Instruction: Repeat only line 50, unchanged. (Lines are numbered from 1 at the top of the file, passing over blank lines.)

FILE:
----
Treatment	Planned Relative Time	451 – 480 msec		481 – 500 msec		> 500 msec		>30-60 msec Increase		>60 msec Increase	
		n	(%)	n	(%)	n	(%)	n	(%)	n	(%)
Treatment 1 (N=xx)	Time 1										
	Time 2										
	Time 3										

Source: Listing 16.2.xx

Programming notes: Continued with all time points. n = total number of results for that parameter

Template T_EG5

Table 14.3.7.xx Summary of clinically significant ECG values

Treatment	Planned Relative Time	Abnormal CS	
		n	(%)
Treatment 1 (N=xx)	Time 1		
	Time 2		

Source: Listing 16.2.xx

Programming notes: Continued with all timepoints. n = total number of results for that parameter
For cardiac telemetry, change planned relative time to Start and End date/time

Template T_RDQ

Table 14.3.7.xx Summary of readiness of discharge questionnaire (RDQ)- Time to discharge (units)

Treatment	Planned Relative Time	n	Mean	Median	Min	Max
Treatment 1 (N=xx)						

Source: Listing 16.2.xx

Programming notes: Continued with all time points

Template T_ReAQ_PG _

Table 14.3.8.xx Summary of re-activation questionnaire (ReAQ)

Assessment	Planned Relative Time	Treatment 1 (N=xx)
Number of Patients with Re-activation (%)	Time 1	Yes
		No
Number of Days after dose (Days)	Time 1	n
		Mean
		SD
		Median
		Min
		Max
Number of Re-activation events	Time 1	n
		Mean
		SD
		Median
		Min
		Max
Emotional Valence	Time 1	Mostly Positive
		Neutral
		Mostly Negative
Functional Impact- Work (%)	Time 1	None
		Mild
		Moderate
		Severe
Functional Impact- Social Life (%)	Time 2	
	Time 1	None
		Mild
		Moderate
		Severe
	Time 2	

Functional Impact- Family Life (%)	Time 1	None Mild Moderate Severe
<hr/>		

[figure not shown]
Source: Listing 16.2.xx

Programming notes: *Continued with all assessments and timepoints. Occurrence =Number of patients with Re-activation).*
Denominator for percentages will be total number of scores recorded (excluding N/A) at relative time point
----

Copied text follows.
		Moderate